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The sections and the material obtained after crushing the tissue were subjected to periodic acid-Schiff stain (PAS), Giemsa, Ziehl-Neelsen (ZN), Fite-Faraco, Gram, Gomori's methenamine silver (GMS) and Alizarin red staining. Gram-positive crescentic structures were seen on stained sections [Figure 6] while they were more appreciable on crushed tissue smears [Figure 7]. ZN staining and Fite-Faraco staining did not reveal Acid-fast Bacilli (AFB). However, small rounded acid-fast structures were occasionally visible on tissue sections [Figure 8]. PAS staining revealed PAS-positive material [Figure 9]. The Giemsa-stained tissue sections revealed bluish inclusion bodies. Gomori's methenamine silver stain was negative on inclusion bodies and Alizarin red staining was also negative on tissue sections. Based on these findings, a diagnosis of cutaneous toxoplasmosis was made.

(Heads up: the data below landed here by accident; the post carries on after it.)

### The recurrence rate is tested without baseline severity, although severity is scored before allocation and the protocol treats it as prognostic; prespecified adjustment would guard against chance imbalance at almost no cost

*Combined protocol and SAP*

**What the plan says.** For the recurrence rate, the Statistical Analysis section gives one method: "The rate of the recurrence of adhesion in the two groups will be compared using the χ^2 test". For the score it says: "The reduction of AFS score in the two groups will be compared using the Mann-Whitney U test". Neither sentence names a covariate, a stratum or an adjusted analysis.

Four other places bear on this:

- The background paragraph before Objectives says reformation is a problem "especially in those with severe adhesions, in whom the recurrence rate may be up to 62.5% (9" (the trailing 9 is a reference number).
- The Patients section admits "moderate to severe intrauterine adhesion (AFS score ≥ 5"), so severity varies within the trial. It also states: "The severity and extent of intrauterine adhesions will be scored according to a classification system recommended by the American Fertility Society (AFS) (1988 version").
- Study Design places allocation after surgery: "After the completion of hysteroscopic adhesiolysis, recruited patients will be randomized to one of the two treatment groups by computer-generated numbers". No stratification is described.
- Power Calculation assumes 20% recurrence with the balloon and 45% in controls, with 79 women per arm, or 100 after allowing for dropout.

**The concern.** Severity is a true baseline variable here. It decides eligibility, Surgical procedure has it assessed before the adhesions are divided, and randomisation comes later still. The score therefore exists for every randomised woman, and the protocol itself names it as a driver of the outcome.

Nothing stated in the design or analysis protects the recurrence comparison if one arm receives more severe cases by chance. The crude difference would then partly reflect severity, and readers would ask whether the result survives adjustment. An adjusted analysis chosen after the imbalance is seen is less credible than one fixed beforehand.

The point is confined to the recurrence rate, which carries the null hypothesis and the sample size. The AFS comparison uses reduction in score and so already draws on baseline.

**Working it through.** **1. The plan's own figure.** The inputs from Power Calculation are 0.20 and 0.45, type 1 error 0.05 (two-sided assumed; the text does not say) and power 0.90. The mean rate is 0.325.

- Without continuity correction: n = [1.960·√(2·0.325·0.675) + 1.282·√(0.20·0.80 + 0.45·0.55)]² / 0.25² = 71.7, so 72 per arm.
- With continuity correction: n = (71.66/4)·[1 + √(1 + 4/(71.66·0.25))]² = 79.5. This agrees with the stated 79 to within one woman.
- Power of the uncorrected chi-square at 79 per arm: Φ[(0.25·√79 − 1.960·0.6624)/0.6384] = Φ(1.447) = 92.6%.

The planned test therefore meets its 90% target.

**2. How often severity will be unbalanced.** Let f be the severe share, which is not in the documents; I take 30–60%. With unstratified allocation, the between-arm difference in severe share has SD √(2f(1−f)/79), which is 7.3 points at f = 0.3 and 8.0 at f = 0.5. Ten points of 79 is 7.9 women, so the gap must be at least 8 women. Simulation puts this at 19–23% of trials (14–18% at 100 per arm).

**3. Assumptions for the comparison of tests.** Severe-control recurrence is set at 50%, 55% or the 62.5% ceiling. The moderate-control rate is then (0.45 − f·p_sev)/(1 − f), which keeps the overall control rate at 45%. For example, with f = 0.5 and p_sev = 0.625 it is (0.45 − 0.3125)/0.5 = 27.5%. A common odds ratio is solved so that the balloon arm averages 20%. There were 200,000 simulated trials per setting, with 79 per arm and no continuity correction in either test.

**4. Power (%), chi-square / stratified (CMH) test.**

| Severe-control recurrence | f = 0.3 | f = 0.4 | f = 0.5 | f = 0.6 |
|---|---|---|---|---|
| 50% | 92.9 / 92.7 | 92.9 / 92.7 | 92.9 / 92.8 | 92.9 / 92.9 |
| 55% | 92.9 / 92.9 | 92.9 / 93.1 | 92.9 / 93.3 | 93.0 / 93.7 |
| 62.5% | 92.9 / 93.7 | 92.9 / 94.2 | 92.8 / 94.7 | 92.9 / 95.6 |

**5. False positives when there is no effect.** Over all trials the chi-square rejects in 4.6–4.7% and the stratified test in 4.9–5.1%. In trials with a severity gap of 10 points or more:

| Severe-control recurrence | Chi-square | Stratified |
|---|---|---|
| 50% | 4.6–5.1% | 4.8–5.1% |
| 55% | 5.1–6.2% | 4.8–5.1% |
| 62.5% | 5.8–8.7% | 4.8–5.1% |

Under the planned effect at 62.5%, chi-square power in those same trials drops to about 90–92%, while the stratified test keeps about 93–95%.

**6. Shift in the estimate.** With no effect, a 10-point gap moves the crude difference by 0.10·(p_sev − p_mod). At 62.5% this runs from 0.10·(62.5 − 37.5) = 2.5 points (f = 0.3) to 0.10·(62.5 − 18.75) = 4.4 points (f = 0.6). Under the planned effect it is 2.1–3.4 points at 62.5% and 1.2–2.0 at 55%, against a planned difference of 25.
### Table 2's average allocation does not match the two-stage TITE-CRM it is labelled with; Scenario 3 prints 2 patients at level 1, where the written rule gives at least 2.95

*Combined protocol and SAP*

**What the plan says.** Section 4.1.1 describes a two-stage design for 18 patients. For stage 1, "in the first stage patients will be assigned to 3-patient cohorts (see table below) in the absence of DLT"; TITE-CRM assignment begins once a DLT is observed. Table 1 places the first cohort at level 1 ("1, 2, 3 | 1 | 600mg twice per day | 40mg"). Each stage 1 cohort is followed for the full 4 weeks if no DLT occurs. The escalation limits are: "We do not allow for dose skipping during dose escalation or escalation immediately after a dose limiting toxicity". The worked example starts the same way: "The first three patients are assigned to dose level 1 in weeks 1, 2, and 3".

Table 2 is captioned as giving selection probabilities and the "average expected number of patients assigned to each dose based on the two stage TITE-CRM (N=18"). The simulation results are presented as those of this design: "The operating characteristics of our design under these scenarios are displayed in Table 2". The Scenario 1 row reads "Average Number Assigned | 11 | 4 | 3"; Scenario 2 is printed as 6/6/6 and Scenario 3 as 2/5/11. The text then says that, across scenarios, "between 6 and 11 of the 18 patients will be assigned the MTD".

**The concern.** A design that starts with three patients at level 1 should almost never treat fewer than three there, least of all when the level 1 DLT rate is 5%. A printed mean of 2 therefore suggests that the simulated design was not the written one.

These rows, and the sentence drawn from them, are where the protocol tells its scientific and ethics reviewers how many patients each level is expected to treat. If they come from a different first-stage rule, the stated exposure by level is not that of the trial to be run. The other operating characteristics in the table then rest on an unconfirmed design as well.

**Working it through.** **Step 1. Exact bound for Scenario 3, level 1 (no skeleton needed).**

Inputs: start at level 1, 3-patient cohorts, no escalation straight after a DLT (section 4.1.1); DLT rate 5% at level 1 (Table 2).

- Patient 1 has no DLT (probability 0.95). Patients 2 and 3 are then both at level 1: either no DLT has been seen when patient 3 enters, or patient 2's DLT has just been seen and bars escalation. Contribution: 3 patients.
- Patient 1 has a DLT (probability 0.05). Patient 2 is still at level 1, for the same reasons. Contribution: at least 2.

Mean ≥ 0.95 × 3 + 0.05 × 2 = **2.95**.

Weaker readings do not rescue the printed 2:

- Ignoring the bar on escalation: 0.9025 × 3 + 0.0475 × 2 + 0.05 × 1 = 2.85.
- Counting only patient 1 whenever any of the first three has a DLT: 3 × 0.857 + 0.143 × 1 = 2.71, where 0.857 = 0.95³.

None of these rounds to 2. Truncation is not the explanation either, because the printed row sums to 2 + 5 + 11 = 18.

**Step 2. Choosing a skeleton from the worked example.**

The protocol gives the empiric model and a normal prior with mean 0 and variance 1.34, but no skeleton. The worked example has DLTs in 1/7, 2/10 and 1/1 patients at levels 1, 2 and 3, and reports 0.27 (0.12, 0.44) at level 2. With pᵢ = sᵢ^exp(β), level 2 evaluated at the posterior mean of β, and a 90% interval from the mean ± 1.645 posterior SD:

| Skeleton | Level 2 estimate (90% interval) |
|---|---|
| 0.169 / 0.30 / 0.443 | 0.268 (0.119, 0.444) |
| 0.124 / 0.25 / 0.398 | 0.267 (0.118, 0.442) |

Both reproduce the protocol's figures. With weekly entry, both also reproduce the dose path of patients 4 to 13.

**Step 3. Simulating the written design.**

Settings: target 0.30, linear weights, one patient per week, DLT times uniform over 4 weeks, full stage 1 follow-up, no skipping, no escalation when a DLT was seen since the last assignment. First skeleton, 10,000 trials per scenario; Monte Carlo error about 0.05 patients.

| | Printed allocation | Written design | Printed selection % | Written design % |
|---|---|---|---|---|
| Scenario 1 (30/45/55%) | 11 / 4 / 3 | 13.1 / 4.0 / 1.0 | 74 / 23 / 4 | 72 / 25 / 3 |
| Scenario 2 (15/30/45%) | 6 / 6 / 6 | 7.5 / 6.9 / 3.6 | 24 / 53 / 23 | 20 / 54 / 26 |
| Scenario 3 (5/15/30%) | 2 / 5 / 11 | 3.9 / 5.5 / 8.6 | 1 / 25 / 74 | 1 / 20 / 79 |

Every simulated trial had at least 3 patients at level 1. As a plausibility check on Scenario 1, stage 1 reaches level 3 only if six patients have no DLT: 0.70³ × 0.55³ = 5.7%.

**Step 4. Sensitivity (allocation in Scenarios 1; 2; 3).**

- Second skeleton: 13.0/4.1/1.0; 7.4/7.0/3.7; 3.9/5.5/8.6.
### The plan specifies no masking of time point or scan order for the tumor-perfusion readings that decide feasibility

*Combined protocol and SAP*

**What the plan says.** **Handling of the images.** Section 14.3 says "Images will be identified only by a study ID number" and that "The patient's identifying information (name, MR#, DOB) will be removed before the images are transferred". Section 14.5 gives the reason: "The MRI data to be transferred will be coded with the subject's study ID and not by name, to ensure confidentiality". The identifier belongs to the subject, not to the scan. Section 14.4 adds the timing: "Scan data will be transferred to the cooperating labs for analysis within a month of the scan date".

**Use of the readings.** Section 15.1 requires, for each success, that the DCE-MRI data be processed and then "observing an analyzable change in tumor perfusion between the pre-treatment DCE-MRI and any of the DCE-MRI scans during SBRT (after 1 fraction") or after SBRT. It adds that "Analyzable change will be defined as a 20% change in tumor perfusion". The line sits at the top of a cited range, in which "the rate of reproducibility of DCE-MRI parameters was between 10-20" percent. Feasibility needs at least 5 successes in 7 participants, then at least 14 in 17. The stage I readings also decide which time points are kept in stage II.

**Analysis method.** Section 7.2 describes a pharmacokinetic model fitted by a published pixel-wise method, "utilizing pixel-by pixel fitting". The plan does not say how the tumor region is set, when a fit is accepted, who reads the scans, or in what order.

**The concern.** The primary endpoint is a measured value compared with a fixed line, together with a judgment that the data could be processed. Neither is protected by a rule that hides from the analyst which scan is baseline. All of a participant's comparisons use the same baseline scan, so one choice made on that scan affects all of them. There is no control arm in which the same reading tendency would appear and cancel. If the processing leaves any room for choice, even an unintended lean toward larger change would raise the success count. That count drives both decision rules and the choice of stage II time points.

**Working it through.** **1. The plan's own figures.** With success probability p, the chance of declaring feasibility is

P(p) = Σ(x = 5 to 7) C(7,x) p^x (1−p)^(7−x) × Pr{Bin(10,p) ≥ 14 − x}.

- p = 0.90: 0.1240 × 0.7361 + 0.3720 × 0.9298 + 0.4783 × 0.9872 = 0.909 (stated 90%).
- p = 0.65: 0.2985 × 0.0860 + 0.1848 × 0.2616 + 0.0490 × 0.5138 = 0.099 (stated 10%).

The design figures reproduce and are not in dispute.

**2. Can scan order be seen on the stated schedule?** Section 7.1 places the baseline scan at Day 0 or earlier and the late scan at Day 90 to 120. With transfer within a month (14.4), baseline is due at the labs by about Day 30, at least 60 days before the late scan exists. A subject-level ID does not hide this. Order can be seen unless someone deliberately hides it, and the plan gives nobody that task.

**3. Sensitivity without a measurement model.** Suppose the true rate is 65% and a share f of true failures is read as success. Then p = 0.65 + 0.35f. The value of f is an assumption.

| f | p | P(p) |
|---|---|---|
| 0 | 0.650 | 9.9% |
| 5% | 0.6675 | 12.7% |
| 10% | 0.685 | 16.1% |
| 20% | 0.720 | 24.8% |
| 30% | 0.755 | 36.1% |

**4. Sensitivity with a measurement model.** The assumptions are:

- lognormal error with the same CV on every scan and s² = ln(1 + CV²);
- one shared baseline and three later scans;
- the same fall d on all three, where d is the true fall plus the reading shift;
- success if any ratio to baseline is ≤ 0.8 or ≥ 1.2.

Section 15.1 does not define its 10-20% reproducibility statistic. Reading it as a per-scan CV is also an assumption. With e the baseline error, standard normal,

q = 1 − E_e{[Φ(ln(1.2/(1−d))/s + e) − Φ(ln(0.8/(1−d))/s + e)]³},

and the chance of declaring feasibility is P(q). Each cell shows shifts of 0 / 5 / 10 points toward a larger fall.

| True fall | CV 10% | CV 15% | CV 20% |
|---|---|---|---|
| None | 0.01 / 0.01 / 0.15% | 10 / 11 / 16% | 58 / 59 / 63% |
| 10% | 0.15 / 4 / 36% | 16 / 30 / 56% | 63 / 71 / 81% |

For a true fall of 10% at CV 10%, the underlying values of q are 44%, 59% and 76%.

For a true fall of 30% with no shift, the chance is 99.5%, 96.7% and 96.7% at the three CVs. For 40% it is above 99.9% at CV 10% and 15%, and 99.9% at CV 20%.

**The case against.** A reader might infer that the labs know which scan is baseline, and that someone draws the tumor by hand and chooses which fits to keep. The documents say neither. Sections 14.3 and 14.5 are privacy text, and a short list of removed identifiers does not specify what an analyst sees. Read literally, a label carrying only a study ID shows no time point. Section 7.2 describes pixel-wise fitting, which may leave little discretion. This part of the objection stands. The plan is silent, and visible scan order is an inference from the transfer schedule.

Figure 6: Gram-stained (×1000) tissue sections showing Gram-positive crescentic structures

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Figure 7: Gram-stained (×1000) crushed tissue showing prominent Gram-positive crescentic structures

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Figure 8: PAS-stained (×1000) tissue sections showing PAS-positive material

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Figure 9: Giemsa-stained (×1000) tissue sections showing inclusion bodies